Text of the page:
Why Google's Self-Driving Cars Are Considered 'Too Polite'
Human motorists can't handle their do-goodery driving.
Before self-driving cars take over the transportation industry, they'll need to live alongside humans for a period of time, gaining our trust. Google is learning that for all their efficient qualities, humans don't drive well, and they don't drive well alongside autonomous cars. As a way to prevent accidents, Google will have to make its robotic cars drive more like humans.
Self-driving cars don't drive how we expect them to — they don't cut the corner or edge forward slowly into junctions. They give that corner a wide berth and stop abruptly, indirectly causing accidents. Chris Urmson, who's heading up Google's self-driving car project, explained to The Wall Street Journal that the company's cars are "a little more cautious than they need to be. We are trying to make them drive more humanistically.”
No Google car has been the direct cause of an accident in the 16 times one has been involved in an incident in its 2-million-mile testing tour along the streets of Palo Alto, California. In the accidents Google's self-driving cars have been in, they were all caused by human drivers.
Here's a visualization of one of the incidents created by the self-driving car's sensors:
Had the other car been a self-driving vehicle, the accident wouldn't have occurred. Herein lies the issue: So long as human drivers are still out there, self-driving cars will need to conform to the etiquette of human driving. They'll have to be a little more inefficient, but it will help gain the acceptance of human motorists, paving the way for a future of autonomous vehicles.
Brad Templeton explains why a world of self-driving cars would be good for us, and why we shouldn't be afraid.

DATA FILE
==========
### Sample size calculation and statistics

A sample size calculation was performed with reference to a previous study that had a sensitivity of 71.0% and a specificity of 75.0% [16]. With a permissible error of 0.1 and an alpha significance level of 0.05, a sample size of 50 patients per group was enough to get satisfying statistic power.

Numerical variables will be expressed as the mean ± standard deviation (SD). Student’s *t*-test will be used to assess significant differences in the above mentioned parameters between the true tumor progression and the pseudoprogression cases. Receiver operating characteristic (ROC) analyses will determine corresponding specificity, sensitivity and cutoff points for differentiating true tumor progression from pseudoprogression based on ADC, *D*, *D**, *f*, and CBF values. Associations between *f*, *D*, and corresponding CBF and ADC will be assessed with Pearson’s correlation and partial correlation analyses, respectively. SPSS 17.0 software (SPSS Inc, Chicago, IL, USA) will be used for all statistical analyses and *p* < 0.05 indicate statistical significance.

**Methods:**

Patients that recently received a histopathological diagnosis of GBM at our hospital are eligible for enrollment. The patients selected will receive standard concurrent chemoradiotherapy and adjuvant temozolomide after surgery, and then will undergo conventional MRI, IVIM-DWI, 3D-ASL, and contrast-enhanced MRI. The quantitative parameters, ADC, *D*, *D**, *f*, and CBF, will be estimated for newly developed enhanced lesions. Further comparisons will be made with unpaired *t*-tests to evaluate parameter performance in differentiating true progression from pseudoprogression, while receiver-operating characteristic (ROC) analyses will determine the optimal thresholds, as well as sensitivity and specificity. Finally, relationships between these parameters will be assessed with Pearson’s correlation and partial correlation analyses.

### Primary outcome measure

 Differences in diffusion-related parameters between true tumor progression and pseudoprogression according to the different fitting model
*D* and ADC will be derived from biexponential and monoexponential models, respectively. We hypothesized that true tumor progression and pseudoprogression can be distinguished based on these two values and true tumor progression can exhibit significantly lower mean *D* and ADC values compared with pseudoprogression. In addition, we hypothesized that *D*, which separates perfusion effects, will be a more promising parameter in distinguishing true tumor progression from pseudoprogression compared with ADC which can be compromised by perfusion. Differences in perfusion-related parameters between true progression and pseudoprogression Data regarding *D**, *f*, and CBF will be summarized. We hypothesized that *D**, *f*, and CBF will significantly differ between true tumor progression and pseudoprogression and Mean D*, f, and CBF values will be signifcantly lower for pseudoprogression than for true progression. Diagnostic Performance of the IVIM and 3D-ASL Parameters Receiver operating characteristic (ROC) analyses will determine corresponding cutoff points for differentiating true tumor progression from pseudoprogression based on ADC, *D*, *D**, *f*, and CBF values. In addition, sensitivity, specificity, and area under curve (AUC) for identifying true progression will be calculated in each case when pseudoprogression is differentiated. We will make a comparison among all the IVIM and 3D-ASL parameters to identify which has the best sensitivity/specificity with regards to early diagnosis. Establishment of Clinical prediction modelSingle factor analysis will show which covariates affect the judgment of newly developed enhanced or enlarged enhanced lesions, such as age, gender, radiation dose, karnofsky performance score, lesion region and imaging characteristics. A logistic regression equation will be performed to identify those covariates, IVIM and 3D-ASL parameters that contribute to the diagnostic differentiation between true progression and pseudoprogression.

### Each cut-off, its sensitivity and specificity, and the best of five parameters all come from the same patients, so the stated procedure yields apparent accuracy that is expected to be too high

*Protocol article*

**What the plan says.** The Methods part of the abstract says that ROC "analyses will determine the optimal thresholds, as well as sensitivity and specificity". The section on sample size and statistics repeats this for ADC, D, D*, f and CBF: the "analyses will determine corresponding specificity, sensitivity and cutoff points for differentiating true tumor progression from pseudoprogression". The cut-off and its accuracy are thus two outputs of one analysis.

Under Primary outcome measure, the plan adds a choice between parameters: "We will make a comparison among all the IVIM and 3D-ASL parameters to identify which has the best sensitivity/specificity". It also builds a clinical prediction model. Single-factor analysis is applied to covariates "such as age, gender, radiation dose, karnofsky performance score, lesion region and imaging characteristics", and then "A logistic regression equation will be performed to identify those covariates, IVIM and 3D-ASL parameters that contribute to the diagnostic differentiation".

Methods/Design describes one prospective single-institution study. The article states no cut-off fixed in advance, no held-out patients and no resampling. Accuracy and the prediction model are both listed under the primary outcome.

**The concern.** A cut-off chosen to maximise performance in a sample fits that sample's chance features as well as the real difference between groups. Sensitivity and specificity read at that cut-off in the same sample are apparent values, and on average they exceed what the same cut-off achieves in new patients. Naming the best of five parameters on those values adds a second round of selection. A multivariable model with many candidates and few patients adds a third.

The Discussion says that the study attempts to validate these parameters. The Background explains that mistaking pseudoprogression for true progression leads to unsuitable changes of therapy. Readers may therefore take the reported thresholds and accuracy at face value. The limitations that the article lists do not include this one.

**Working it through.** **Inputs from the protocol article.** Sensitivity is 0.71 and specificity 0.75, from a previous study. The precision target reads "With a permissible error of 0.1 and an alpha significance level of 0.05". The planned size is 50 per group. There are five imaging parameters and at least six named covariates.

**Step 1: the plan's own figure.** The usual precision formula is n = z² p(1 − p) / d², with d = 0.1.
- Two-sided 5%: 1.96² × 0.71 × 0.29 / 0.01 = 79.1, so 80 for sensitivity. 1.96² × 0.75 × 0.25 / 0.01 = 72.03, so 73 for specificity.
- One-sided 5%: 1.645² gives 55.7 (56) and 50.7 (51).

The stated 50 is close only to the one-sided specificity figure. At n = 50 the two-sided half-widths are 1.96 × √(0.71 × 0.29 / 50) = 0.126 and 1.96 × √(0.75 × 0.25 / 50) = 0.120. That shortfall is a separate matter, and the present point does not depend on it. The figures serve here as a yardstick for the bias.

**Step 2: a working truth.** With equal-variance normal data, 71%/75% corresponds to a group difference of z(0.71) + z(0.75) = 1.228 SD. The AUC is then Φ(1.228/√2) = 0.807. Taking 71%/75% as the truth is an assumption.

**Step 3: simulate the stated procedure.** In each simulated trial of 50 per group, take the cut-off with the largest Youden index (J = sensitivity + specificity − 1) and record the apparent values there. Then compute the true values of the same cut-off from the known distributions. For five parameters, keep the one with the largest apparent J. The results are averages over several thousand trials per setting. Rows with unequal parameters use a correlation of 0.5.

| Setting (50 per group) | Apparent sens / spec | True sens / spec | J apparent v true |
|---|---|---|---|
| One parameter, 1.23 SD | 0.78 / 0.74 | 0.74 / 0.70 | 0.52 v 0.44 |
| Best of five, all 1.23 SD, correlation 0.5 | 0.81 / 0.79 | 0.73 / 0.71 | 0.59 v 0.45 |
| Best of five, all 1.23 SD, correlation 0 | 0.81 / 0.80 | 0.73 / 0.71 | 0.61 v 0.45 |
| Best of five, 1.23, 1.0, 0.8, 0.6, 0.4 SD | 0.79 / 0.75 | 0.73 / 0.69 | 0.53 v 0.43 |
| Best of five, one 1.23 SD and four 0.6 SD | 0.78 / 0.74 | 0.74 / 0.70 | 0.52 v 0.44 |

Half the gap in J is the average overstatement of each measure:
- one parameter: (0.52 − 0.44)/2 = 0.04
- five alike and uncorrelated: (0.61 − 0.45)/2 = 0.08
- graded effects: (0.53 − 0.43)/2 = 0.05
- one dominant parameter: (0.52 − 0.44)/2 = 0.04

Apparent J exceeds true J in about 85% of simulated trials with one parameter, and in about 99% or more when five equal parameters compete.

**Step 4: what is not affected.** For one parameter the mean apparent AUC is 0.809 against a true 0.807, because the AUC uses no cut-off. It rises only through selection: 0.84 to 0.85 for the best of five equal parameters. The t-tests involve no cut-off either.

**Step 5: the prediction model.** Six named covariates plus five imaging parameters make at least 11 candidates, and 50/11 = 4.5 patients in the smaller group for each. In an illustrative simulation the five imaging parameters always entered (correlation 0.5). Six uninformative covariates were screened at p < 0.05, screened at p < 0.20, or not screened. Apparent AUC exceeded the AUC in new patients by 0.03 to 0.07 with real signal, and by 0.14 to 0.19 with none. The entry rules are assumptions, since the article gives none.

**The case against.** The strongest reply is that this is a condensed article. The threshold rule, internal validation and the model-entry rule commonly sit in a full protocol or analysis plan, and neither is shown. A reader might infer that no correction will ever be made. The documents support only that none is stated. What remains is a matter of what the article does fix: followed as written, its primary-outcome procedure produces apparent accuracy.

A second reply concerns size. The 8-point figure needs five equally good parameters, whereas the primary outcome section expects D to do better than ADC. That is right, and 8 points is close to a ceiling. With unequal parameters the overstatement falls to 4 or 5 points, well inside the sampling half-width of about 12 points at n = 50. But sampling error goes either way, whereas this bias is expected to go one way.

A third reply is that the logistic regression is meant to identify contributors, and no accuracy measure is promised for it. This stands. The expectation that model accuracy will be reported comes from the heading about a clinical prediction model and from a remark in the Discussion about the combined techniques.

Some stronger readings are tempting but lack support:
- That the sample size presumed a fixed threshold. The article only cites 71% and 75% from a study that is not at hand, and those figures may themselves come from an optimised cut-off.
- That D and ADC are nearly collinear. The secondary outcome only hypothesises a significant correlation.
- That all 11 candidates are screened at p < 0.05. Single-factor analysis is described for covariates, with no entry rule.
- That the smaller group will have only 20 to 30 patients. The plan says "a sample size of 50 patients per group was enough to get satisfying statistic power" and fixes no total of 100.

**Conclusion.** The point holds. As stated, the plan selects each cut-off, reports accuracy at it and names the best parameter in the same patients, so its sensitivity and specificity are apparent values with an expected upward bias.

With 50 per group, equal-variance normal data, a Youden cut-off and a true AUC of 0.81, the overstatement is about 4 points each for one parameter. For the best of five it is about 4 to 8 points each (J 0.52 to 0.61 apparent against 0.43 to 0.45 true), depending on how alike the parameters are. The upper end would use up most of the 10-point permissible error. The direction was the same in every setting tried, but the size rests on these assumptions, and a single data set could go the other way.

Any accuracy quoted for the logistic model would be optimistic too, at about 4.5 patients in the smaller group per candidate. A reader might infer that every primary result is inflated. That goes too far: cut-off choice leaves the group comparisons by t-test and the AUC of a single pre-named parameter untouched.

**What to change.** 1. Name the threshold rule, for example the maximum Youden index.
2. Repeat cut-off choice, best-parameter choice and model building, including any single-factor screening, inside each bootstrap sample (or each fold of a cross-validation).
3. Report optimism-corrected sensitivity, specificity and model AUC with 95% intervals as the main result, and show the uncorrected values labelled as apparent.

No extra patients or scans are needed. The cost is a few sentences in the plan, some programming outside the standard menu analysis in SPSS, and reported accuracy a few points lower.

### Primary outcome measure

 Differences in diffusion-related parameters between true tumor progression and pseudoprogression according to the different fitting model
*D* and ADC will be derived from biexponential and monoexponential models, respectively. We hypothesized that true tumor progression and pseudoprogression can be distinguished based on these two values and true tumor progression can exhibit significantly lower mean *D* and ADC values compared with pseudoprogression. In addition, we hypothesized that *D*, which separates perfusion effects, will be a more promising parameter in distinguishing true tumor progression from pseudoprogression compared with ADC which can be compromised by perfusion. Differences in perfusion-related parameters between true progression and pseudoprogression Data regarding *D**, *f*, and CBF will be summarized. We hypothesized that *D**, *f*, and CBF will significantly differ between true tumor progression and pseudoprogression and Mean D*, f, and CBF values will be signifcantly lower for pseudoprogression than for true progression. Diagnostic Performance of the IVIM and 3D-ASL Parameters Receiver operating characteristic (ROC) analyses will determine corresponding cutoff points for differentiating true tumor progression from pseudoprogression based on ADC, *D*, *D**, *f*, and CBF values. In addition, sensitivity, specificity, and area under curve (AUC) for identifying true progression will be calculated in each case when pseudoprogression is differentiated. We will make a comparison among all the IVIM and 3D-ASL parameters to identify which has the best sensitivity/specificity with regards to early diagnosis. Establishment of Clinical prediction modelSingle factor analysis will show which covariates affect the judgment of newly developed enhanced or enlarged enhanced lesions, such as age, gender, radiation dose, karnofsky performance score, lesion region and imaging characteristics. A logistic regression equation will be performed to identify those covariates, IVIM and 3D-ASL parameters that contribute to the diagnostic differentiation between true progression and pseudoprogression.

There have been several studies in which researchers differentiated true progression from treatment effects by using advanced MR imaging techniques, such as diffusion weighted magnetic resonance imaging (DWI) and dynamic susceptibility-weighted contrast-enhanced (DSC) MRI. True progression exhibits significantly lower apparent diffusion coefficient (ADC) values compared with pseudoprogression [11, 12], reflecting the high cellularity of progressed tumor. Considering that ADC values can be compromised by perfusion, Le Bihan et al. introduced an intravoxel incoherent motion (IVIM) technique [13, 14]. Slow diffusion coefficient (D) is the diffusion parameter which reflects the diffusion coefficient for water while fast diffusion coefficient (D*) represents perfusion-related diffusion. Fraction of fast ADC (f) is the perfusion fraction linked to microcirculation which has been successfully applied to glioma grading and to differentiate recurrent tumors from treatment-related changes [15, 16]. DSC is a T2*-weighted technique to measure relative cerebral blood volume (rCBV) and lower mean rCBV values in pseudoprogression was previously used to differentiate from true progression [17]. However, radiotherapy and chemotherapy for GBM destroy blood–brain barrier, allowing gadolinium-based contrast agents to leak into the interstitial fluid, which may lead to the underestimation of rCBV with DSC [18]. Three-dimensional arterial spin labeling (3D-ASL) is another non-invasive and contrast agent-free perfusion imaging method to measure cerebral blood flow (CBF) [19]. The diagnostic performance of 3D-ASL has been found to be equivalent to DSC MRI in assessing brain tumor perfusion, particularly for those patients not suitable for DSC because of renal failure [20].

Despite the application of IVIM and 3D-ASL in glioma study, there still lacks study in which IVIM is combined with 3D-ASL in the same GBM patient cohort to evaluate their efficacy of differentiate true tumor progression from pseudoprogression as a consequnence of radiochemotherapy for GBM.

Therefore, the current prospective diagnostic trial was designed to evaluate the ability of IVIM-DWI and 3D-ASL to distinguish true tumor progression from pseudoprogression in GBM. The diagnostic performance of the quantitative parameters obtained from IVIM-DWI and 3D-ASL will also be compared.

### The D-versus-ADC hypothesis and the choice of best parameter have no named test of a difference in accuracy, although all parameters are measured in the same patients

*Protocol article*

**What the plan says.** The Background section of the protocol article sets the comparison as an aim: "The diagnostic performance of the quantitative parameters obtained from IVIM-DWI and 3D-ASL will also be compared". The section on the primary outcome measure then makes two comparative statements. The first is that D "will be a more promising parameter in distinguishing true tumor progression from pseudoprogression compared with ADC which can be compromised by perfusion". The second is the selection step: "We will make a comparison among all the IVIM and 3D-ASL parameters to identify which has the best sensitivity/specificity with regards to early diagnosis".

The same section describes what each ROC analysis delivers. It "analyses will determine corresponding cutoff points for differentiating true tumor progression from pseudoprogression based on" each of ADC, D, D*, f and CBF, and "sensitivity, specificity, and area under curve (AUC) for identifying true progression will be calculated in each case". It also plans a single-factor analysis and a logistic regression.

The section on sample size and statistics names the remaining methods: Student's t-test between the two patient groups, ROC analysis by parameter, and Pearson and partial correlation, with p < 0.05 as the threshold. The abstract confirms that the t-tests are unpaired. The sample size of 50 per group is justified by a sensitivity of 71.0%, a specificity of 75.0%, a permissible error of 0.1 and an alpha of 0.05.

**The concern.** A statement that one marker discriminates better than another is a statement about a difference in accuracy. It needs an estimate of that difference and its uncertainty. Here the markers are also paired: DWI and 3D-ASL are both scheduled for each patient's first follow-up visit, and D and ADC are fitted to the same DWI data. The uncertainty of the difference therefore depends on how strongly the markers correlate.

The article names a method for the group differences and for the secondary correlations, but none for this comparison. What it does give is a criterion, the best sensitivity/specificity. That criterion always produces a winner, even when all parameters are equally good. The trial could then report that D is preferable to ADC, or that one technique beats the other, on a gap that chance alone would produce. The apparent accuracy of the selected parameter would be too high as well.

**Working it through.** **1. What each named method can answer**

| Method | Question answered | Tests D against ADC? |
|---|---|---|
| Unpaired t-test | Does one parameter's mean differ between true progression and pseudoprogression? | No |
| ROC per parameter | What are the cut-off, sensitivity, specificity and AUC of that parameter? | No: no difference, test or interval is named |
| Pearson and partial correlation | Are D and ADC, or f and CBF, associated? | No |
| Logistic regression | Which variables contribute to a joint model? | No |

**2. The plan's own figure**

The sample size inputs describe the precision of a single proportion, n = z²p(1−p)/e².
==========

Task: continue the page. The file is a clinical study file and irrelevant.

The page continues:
Photo Credit: KAREN BLEIER / Getty Staff
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Despite incredible economic growth, it is not necessarily an investor's paradise.
- China's stock market is just 27 years old. It's economy has grown 30x over that time.
- Imagine if you had invested early and gotten in on the ground floor.
- Actually, you would have lost money. Here's how that's possible.
Moans, groans, and gripes release stress hormones in the brain.
Could you give up complaining for a whole month? That's the crux of this interesting piece by Jessica Hullinger over at Fast Company. Hullinger explores the reasons why humans are so predisposed to griping and why, despite these predispositions, we should all try to complain less. As for no complaining for a month, that was the goal for people enrolled in the Complaint Restraint project.
Participants sought to go the entirety of February without so much as a moan, groan, or bellyache.
- Facebook and Google began as companies with supposedly noble purposes.
- Creating a more connected world and indexing the world's information: what could be better than that?
- But pressure to return value to shareholders came at the expense of their own users.
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